Why I Use Internet Postage
By Daniel Coolidge
It seems odd to me that so many of the people I have asked have told me they either do not use or have never heard of Internet postage. Let me enlighten you: it is not just printing stamps at home!
Some years back, the U.S. Postal Service contracted with a variety of service providers to allow them to support their customers in printing postage on their own computers. These vendors (Stamps.com, Endicia, and the old stand-by, Pitney Bowes) now all now offer a range of services starting at $10 per month. Click-n-Ship is offered by the postal service, but only for priority mail and packages.
Now, I am a small firm practitioner—two lawyers, and no secretaries or paralegals. So whatever we do, we have to do it ourselves. One of our offices (we have two) is above a UPS store, so mailing is a once-a-day walk downstairs. The other office is out in the boondocks (my office), and the nearest post office a few miles away. That’s where Internet postage comes in. I ship packages, many priority mail flat rate envelopes, and letters and certified mail. I average about eight pieces a day—most of my correspondence is by email.
With Internet postage (I use Stamps.com for historical reasons), I never have to go to the post office. Ever. The lone requirement is Internet access, but I guess that’s implied in the name “Internet Postage,” eh?
I can print stamps, I can print postage on envelopes (customized with my firm’s logo), I can print shipping labels with postage, and I even received a free postage scale when I signed up, so I know what amount of postage to put on my packages.
I can do this from any of the computers in my office—it’s not limited to just one. (You might ask why a lawyer practicing alone in an office needs more than one computer. I have five. Don’t ask. I’m in therapy.)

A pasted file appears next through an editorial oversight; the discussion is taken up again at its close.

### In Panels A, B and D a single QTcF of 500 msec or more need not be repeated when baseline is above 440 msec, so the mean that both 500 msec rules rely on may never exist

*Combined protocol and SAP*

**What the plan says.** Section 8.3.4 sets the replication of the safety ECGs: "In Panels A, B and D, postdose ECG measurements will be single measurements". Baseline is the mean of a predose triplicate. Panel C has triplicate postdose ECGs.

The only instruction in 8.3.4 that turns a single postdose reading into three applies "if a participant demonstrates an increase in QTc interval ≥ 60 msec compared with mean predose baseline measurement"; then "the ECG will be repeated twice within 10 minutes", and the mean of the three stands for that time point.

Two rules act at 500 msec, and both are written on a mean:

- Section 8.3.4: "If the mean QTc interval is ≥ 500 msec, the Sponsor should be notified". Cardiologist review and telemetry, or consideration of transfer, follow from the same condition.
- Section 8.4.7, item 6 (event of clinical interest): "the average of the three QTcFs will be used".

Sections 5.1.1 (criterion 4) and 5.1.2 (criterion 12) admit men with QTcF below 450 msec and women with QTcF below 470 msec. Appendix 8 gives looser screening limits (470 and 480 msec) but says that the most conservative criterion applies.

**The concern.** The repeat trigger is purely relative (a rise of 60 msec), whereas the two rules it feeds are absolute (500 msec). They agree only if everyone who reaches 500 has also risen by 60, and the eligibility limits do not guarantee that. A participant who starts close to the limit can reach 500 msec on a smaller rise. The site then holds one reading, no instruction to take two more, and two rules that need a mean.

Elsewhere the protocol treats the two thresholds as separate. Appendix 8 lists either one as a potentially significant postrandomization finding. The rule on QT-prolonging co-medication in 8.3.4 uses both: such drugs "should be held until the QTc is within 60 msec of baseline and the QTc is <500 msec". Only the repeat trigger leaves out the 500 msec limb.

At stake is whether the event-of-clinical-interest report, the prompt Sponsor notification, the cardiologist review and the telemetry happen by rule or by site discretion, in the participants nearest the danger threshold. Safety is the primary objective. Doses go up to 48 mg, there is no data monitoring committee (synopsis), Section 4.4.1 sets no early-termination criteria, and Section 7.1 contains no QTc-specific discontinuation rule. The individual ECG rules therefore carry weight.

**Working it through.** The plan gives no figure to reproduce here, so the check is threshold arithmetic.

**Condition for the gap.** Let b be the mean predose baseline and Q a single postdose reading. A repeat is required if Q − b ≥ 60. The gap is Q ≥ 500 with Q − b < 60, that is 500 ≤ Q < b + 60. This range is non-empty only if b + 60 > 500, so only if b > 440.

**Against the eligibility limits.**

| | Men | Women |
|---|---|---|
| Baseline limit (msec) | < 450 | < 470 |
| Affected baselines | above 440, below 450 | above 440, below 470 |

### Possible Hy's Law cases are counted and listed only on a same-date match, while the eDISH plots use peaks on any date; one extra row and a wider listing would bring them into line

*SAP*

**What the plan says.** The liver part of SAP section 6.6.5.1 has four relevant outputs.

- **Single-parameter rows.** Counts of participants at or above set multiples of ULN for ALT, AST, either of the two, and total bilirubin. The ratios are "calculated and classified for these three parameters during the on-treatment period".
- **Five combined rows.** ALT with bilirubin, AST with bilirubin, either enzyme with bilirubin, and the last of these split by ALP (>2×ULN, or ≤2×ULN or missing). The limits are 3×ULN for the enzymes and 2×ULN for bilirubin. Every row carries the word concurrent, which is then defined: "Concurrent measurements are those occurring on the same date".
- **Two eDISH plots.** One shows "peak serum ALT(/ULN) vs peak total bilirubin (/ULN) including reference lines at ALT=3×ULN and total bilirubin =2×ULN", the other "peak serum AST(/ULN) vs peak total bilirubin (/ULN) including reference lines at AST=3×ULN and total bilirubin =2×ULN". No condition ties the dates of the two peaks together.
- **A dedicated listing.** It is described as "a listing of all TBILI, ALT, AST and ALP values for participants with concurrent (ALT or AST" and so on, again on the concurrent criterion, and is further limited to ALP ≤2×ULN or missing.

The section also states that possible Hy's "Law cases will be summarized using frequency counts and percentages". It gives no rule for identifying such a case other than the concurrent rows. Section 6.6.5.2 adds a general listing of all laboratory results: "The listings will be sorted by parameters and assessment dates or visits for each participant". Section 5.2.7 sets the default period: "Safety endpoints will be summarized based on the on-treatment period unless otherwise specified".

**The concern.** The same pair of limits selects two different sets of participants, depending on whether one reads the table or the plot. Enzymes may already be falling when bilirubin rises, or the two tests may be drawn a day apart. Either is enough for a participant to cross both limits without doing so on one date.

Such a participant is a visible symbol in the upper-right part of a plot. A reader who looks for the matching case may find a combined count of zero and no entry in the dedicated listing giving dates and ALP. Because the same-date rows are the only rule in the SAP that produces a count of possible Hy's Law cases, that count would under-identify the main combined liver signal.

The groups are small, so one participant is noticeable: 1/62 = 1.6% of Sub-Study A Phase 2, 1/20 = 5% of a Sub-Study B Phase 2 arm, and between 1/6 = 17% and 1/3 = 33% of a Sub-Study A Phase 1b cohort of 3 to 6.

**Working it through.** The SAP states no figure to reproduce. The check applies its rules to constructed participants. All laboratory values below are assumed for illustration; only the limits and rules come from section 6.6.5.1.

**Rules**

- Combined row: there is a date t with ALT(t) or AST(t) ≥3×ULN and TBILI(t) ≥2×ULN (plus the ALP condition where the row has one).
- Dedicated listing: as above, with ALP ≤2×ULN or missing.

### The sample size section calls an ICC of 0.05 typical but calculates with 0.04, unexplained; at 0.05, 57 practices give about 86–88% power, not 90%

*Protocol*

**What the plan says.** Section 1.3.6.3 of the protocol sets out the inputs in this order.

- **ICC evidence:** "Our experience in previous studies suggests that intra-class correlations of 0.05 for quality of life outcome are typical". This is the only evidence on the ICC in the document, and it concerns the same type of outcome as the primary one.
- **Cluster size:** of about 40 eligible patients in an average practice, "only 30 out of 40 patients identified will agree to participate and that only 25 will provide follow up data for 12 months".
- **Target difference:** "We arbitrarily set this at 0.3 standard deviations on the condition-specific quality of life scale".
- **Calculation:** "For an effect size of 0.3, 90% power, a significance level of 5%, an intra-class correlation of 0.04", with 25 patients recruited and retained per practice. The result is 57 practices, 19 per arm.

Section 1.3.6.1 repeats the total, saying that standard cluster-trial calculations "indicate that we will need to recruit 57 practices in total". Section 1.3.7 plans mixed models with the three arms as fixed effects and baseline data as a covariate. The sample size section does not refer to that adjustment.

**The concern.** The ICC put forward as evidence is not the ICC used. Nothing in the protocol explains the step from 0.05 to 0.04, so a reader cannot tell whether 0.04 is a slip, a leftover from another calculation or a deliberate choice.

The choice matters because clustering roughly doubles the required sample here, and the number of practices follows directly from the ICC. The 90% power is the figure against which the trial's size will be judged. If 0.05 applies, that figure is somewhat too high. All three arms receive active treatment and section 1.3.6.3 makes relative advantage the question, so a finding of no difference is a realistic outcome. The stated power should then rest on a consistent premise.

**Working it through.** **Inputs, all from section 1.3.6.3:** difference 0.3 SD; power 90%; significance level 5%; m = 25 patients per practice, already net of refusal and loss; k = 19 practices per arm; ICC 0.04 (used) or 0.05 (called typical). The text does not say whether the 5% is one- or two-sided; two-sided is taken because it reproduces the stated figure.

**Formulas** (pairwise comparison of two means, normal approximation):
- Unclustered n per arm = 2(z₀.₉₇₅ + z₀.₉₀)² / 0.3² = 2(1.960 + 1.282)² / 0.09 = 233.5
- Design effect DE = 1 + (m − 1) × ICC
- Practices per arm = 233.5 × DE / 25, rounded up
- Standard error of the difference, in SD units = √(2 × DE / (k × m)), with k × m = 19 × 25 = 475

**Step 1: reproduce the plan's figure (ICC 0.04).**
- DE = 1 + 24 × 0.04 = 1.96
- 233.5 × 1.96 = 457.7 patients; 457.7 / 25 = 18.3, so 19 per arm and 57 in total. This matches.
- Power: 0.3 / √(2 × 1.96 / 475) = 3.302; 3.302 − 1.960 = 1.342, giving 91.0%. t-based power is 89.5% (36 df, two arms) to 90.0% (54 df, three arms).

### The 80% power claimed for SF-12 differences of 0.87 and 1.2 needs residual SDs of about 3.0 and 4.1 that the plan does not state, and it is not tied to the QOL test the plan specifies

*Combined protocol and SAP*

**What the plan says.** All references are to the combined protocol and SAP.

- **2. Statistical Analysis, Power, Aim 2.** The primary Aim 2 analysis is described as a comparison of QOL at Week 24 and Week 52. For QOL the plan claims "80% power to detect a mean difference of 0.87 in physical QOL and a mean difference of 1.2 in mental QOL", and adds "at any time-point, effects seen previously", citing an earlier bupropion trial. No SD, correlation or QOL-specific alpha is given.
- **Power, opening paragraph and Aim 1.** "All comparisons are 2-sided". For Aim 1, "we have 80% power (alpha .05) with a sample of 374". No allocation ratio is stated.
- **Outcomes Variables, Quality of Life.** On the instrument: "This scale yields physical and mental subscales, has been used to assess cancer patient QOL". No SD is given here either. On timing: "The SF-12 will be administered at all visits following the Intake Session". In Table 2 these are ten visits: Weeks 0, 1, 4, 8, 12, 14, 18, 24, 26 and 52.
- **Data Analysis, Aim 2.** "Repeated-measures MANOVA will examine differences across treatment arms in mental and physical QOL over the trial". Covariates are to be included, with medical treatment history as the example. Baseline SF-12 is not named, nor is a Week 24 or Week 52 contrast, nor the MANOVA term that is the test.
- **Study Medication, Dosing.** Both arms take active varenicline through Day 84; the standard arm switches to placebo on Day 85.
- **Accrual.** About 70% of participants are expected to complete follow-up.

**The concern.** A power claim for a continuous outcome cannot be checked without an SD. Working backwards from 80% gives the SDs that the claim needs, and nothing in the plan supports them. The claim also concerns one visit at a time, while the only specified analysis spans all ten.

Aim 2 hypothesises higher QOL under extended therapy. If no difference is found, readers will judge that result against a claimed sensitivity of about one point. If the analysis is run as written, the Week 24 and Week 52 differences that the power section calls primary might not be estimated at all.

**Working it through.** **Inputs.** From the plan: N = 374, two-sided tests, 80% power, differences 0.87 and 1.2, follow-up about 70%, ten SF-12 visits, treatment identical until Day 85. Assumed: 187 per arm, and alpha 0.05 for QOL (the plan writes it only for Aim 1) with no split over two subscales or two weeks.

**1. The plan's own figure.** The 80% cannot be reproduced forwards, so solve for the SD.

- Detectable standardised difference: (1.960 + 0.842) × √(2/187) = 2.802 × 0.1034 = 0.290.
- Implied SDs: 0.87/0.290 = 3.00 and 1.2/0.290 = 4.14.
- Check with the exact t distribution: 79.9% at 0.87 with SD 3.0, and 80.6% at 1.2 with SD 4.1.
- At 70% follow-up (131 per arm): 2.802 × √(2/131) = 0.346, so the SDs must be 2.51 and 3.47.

I can print everything but the stamps on ordinary paper, or can choose (as I do) to print on special shipping labels that come pregummed. Internet Stamps (they have no date as metered mail does) must be printed on serialized stamp sheets—a minor cost and used only infrequently.) I get free delivery confirmation, I can insure my mail if I so desire, and I receive a detailed report of my postage usage (and to whom sent) exportable to a spreadsheet. This feature makes it really easy to bill back postage to clients.
Yet another advantage is automatic address correction. It will add Zip+4 numbers, identify invalid addresses, and in many cases even suggest corrected addresses. I can automatically import addresses from a variety of applications (including Palm desktop and Outlook, among others) or generic interchange forms such as comma delimited files to which your office software will likely export.
A single trip to the post office takes me about thirty minutes. The $15 a month I spend on Internet postage service is well worth the saved time to me. And I suppose if I were really parsimonious, I could buy sheets of stamps at the post office and use the free Click-n’-Ship service from the postal service for everything else. But I’d lose the one-stop shopping convenience I have, the record keeping, the ease of use, and the really cool looking metered mail with my firm logo on it. I’m going to stay with Internet postage.